Sometimes I get these ideas—culinary ones, that is—that come completely out of left field, full of frosting and sugar and unexpected combinations of ingredients and thing, which at first make me balk and at second make me rush into the kitchen, rubber spatula and cookbook in hand. This is one of those ideas.
After making the basic gingerbread house, I knew I wanted to try something else. Something grander, more elaborate. The first one was fun, after all, so naturally an even bigger gingerbread house would be far more fun; it’s just logic. Then the idea struck me. A castle! I ought to make a castle...out of gingerbread cookies!
And that’s what I did.
I took a quick look at an image search for castles and set to work with some good ol’ graph paper and a ruler, drawing haphazard sketches of a very, very, very simplistic “castle” and then drawing lines and measurements and algebraic letters to make that unprofessional, messy thing I called a “template”. I mean, the final version worked, so none of that frustrated fuckery I churned out the first few times mattered.
|Just look at that crusty marzipan! Clearly it all worked!|
I’m sad to say that I did not get a chance to scan said template before cutting it up and using in practice, so there isn’t a true template for you to use if you chose to make a similar gingerbread house. But I did outline sort of how I developed it, which could be useful for anyone setting out to make their own gingerbread creations.
|Yeah. As if.|
As decorations, I made use of some homemade marzipan as well as some basic colored buttercream (once again taking advantage of the beautiful natural colors present in matcha and beet). The lines of plain buttercream were a bit labor-intensive, yes, but as someone who usually doesn’t have a lot of success piping shit, I can say I’m pretty pleased.
|Here's the backside, with a long church-like window.|
Just like the other gingerbread house I made, it’s not perfect. It doesn’t even look like a castle, really—plus the “gargoyle” I attempted to make for the front is basically the definition of lameness. But that’s okay. Kind of. It’s the principle of it.
Anyway, I’m done talking. Here’s the general outline of how I made this.
How to make a gingerbread house castle
1 to 2 recipes of gingerbread house dough
2 to 3 recipes basic buttercream
Matcha powder and beet puree, for coloring
1 recipe marzipan
Powdered sugar, for sprinkling
Start by making the gingerbread cookie base. Simply follow the instructions in the basic gingerbread house post up until the dough is set to chill. Draw out a template on a plain piece of paper using a ruler to ensure that all the sides are proportional. Here you can see individual pieces you will need to make and how they fit together.
|Click to enlarge.|
Here is a basic outline of what each piece looks like separated (not to scale, of course).
It’s not difficult to draw out a template in this method; just decide how tall and how wide you want your castle to be. I started out with one measurement—15 cm for the side of the first piece—and went from there. The most important thing is that they line up. Each measurement can be assigned a letter, as you see here.
It’s not the most convenient method (sorry, no print-and-cut templates here) but it allows you some degree of freedom in deciding how large you want your castle to be. Just ensure that your a’s are all, say, 15 cm, or your d’s are all 10 cm. You can create your own template for basically any gingerbread structure this way.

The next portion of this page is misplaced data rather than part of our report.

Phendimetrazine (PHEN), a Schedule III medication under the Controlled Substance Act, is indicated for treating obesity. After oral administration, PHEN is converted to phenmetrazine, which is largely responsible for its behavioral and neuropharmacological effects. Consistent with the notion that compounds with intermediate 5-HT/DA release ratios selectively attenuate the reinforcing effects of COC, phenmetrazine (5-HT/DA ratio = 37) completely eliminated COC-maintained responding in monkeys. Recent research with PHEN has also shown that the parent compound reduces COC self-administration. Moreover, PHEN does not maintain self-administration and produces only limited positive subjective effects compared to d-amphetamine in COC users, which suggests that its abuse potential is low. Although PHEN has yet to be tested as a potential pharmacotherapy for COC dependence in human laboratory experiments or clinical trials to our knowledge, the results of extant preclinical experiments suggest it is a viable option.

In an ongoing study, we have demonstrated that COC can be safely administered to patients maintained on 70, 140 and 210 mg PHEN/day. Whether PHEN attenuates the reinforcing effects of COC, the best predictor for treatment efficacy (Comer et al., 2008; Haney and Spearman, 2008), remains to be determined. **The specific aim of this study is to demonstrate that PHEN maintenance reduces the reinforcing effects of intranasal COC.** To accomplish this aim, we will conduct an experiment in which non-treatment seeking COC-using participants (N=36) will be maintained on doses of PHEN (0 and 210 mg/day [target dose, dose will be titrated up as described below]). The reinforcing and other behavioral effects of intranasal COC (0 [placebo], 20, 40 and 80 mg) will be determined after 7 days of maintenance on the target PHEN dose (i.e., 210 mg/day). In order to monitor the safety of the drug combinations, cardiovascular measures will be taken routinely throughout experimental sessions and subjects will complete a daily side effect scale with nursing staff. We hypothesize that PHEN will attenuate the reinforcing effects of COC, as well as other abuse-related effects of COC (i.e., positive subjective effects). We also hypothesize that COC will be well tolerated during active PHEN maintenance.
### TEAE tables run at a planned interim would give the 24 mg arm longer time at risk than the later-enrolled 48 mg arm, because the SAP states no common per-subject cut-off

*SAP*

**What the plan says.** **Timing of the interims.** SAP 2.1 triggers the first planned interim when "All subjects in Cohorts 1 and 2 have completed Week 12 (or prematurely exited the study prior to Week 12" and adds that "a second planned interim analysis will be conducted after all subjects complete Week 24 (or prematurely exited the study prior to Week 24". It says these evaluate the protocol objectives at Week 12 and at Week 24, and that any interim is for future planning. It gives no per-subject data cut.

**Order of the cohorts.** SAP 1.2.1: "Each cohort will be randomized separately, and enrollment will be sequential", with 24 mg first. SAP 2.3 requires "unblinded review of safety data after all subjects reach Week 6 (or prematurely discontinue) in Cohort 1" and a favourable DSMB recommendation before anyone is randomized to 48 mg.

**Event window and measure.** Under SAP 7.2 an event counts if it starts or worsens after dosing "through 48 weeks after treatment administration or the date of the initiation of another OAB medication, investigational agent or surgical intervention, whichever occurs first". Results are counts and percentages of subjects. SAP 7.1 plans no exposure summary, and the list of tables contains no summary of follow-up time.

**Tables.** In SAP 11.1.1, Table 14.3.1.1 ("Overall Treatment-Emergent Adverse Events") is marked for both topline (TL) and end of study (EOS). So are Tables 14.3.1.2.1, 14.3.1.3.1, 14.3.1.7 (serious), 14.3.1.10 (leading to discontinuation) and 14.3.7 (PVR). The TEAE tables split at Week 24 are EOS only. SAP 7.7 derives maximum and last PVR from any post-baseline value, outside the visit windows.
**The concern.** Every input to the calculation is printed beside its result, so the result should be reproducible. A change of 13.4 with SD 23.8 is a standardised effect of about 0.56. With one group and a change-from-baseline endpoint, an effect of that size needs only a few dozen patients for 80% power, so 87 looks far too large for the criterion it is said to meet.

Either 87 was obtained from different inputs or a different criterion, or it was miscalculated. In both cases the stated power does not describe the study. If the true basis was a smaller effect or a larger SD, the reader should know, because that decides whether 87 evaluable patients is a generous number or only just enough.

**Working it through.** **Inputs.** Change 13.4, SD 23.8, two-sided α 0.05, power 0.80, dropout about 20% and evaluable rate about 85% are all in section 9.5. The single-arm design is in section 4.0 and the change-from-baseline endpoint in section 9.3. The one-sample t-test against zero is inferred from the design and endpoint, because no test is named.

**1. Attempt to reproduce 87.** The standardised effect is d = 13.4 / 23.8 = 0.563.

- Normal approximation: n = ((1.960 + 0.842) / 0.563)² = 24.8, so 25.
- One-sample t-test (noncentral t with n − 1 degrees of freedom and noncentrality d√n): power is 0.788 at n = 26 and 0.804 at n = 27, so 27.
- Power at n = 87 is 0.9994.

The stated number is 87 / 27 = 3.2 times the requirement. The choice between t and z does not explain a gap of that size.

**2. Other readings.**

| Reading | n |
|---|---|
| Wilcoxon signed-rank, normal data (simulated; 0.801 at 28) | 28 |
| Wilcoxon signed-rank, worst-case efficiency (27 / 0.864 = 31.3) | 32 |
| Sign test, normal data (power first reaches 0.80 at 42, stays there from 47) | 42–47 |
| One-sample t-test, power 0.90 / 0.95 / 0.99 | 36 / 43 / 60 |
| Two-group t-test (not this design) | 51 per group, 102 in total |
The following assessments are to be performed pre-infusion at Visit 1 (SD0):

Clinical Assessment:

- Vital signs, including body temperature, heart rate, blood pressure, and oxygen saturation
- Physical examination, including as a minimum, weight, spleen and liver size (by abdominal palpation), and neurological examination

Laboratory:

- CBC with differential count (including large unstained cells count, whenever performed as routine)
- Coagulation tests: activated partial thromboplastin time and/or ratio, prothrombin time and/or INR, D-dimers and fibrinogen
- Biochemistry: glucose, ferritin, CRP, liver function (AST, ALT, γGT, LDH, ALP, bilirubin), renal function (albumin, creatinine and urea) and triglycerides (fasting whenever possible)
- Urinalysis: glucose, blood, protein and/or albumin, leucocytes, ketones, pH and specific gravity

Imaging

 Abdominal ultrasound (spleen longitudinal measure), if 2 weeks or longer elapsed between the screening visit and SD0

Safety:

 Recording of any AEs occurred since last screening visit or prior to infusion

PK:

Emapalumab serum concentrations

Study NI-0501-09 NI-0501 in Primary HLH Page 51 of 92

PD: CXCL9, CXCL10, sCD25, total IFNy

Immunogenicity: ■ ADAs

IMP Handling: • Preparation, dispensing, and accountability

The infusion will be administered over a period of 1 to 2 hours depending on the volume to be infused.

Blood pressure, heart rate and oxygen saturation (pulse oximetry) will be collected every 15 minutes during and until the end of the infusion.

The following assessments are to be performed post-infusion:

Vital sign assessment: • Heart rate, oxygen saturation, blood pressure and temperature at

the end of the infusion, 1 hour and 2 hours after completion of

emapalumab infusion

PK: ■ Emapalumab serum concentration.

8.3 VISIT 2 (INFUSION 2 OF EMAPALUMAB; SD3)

So. Once you’ve got your templates all set, cut them out, being sure to label each one. Roll out the dough to about ½ cm thick and place a template on the dough. Cut carefully with a nice sharp knife. Transfer the piece to a baking sheet lined with parchment paper and repeat until you have the needed number for that particular shape. Repeat with other shapes. Position the pieces about an inch apart, preferably grouping them by size (larger pieces bake for longer). Bake for about 10 to 12 minutes, or until the tops are dry. Cut the shapes again using the same paper templates to ensure they are the proper proportions. Let cool completely on baking sheets.
To assemble, start with the side towers. On a cutting board or large plate, place the number 2 shape upright and pipe a line of frosting down the edge. Attach a 3; repeat on the other side and attach another three. Frost the edges of another 2 and attach it to the 3’s so you have a nice little column. Frost a 6 and place it on top; add 7’s for little turrets on the 6. Repeat with the remaining 2’s, 3’s, 6’s, and 7’s.
Place the two towers so that they face each other. Frost and attach a 5 to each side of each tower. Cover the opening between the 5’s with a 5. Attach the two towers with the 1’s. Frost and attach the 8’s on top as roofs. Ta-da, you’ve finished constructing your castle.
Now for decorating. I used simple buttercream decorations, piping out bricks with plain buttercream, hedges with matcha buttercream, and a pathway with beet buttercream. Add marzipan windows and doors. Sift powdered sugar on top, and you’ve done it! Now that you know how to make a template for a castle, you can make anything.
|Pink walkway out front? Yep, that's totally a castle.|
Going on the theme of pretty, decorative desserts, I’ve collected a couple other recipes that you may find pleasing to look at. I certainly do. But that might just be taste buds talking.
Fudgy brownie cupcakes with matcha frosting. Too cute to eat...almost.
Gluten-free vegan mint chocolate chip macarons. I did not, but you can use matcha to color the mint chocolate chip frosting if you’d like.
Mini rainbow cupcakes with salted almond buttercream. Pretty and festive.